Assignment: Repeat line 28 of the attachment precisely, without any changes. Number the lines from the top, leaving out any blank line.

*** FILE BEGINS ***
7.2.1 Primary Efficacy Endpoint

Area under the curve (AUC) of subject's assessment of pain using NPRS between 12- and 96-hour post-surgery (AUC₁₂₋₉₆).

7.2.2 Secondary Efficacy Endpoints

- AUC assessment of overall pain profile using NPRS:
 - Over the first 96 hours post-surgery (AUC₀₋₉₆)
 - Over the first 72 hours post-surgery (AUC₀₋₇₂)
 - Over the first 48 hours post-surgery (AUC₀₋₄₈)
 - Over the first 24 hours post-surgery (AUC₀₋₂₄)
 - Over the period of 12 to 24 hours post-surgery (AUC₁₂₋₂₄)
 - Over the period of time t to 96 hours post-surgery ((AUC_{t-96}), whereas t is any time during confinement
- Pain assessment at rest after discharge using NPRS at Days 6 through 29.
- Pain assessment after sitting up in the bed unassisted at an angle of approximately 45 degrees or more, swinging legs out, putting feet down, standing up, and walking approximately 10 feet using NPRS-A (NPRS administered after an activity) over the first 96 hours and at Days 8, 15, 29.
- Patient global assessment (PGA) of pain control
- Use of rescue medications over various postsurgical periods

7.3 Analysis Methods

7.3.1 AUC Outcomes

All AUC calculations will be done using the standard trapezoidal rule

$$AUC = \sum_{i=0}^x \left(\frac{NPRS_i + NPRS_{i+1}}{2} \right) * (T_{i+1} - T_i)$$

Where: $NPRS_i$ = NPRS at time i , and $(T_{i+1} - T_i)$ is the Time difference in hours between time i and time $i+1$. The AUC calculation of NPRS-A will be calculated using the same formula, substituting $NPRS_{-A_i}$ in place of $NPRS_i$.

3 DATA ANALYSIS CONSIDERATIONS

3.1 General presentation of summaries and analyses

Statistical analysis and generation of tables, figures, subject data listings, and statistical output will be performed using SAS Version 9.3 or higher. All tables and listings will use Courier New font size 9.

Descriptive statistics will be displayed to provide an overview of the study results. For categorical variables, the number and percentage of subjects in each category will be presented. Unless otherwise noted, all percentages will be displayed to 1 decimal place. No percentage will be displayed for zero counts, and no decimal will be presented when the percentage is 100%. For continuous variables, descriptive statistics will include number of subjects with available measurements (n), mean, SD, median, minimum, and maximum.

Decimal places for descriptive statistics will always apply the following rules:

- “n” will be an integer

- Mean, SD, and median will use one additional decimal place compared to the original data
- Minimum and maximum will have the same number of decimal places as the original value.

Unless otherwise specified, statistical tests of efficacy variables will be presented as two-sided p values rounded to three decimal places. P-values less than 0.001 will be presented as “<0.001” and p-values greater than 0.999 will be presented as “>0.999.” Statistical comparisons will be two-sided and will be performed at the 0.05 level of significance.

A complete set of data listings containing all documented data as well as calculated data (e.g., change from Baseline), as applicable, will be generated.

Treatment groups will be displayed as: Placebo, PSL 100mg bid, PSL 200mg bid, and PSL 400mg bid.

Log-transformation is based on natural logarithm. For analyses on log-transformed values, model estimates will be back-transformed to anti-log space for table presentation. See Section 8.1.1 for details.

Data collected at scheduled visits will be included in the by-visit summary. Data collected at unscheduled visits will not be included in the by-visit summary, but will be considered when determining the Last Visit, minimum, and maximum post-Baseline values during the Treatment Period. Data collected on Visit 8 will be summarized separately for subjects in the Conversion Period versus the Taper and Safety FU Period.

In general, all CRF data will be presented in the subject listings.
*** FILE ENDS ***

Unless otherwise specified, statistical tests of efficacy variables will be presented as two-sided p values rounded to three decimal places. P-values less than 0.001 will be presented as “<0.001” and p-values greater than 0.999 will be presented as “>0.999.” Statistical comparisons will be two-sided and will be performed at the 0.05 level of significance.